Among elite medical researchers in the prime of their careers, those who are female are paid about $12 000 less per year than their male counterparts, according to an analysis of survey results published in JAMA today. This disparity persisted even when the authors of the analysis adjusted for factors such as hours worked and the specialty of the researcher.
Previous studies have suggested that women physicians are paid less than men, but there has been a persistent debate about whether this disparity could be explained by different choices made by men and women physicians. Some have argued, for example, that the pay gap is the result of women choosing lower-paying specialties or working fewer hours than male physicians. To probe whether such choices explain this pay gap, a team of researchers surveyed a select group of US physicians who had received K08 or K23 grants from the National Institutes of Health between 2000 and 2003 and analyzed the responses of 800 actively practicing at US academic institutions.
Lead author Reshma Jagsi, MD, DPhil, associate professor in the department of radiation oncology at the University of Michigan, discussed the results with news@JAMA.
news@JAMA: How does your study advance our understanding of the pay gap between male and female physician researchers?
Dr Jagsi: We chose a cream-of-the-crop group of physician researchers, all at the same point in their career, and even after we controlled for differences in specialty, academic rank, leadership positions, publication, and work hours, women were still paid less than men. Male researchers in this cohort made on average $12 000 more per year, or a cumulative $350 000 more over the course of a career. In Michigan, that’s enough to buy a house or to fund your children’s college educations.
news@JAMA: What are the potential explanations for the pay gap?
Dr Jagsi: We tried to adjust for as many choices as we could think of and measure. Based on our analysis, the pay gap is not entirely explained by different choices between men and women. I don’t think the pay disparity is the result of a conscious bias against women. I think it’s much more likely to be the result of unconscious biases. Studies show men and women are both more likely to hire a man than a woman and to give credit to a man. Employers may be thinking about a family wage, that a man needs to support a household. But it’s hard to justify the difference. These are men and women doing similar work at the same place in their career.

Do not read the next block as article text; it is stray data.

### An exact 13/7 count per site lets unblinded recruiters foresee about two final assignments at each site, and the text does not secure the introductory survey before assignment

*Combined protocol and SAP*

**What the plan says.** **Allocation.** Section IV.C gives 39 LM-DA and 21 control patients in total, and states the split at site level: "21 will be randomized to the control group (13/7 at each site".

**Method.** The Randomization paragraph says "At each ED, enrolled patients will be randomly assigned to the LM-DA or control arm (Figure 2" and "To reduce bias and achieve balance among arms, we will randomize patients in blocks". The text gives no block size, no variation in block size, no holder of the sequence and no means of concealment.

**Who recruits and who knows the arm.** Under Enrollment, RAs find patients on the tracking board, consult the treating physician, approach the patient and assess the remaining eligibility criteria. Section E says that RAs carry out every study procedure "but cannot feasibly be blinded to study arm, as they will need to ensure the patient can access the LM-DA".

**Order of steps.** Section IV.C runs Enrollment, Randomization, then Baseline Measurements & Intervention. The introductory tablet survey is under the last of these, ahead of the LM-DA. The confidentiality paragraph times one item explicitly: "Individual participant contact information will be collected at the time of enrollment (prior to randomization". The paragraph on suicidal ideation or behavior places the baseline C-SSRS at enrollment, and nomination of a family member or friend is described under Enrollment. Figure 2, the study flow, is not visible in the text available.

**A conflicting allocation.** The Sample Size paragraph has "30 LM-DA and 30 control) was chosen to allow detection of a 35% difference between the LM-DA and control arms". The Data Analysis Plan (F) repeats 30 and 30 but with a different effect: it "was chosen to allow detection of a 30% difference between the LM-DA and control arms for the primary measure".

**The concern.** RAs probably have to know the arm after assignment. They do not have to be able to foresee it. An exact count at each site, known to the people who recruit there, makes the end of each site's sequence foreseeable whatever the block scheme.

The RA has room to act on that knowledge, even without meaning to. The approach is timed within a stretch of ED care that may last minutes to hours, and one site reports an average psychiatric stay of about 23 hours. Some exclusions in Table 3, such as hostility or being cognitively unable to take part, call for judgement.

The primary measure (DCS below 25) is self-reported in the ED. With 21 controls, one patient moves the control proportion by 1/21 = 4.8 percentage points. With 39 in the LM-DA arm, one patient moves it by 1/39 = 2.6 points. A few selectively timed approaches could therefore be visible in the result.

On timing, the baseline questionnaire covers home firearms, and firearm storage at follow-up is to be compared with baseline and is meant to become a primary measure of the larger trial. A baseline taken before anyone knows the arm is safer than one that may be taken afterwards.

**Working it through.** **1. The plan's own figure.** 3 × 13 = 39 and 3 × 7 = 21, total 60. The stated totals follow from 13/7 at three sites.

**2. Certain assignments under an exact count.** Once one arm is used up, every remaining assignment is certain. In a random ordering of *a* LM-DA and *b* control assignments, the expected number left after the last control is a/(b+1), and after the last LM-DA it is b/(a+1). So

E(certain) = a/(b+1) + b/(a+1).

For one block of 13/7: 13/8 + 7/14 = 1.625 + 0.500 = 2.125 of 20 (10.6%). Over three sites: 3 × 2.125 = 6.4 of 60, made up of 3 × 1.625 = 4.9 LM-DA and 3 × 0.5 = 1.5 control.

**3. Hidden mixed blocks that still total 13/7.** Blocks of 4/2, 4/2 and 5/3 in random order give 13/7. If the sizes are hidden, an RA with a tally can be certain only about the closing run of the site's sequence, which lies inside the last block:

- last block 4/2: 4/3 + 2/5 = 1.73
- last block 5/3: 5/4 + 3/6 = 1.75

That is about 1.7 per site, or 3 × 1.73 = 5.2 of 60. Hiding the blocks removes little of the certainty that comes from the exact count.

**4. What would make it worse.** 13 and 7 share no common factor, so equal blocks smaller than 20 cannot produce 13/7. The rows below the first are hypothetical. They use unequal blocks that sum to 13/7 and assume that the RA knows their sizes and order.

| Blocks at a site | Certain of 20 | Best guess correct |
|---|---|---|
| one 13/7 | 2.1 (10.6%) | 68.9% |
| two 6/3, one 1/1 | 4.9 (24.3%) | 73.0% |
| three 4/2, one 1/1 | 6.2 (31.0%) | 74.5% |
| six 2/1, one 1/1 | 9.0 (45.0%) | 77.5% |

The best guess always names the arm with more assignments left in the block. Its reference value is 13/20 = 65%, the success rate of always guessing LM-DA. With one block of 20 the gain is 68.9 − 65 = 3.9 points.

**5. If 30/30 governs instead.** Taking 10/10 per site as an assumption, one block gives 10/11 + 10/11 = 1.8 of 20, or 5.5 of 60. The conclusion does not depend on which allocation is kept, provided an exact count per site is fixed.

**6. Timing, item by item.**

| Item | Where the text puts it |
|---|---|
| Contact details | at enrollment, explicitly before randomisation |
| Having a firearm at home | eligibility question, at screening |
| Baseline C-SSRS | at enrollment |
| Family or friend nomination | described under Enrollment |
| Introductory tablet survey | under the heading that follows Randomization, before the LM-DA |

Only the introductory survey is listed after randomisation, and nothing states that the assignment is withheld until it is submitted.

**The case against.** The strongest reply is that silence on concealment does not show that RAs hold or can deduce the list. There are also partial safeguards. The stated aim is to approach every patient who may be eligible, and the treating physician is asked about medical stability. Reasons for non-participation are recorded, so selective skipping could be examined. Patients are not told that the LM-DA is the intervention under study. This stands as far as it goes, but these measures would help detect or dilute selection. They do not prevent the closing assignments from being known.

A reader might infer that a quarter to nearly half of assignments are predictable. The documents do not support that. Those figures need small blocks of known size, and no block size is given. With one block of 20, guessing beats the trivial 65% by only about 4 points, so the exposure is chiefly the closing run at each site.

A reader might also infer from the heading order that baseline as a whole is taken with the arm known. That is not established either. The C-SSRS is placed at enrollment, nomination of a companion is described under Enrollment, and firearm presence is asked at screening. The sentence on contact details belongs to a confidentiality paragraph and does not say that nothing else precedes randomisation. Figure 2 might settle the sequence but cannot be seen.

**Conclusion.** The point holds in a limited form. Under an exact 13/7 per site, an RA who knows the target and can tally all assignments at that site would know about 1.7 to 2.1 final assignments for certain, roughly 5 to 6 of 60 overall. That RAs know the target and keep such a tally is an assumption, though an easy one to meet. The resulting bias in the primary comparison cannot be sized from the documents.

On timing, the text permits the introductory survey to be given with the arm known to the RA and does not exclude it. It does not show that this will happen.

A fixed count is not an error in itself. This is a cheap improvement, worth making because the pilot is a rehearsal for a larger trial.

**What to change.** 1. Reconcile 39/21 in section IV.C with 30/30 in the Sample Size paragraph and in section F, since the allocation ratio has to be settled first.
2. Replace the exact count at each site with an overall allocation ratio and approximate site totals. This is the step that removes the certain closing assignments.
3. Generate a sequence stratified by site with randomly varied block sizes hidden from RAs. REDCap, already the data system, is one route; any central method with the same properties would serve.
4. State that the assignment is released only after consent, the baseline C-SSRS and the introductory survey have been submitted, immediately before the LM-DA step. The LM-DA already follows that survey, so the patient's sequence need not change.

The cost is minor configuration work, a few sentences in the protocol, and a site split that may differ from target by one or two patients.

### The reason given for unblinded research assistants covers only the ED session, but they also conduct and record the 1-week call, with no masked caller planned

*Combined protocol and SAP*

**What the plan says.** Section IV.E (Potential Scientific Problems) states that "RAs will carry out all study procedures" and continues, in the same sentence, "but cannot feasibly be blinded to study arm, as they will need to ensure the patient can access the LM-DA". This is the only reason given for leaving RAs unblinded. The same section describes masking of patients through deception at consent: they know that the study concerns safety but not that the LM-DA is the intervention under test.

news@JAMA: Is there anything that you didn’t adjust for that may have contributed to the gap?
Dr Jagsi: Women were less likely to have changed institution. That may mean women may be less willing to look at other institutions or use offers from other institutions to negotiate a higher salary. Maybe women were less likely to raise a credible threat of leaving than men. It could be some other unmeasured factor. Maybe women are choosing more attractive locations to work.
news@JAMA: Why do you think that fewer women in your sample were in leadership positions?
Dr Jagsi: In the past, some have argued that women may not want to be promoted. Maybe they go into academic medicine for a different reason than men, maybe they want to teach and don’t do as much research. But that’s why this is a particularly good sample. These are all adults, mostly in their mid 30s, who won very competitive and prestigious grants. These are go-getters. These are not people who are torn about whether to progress in their careers. It’s hard to argue that the women in our sample were not motivated to advance.
news@JAMA: Did parental status play a role in the gap?
Dr Jagsi: Women in our population were less likely to be parents than men; 84% of women had children and 89% of men did, a significant difference. Even women without children in our sample have lower pay. Other studies have suggested women with children are dissuaded from advancing, but women without children do as well as men. But that was not what we found.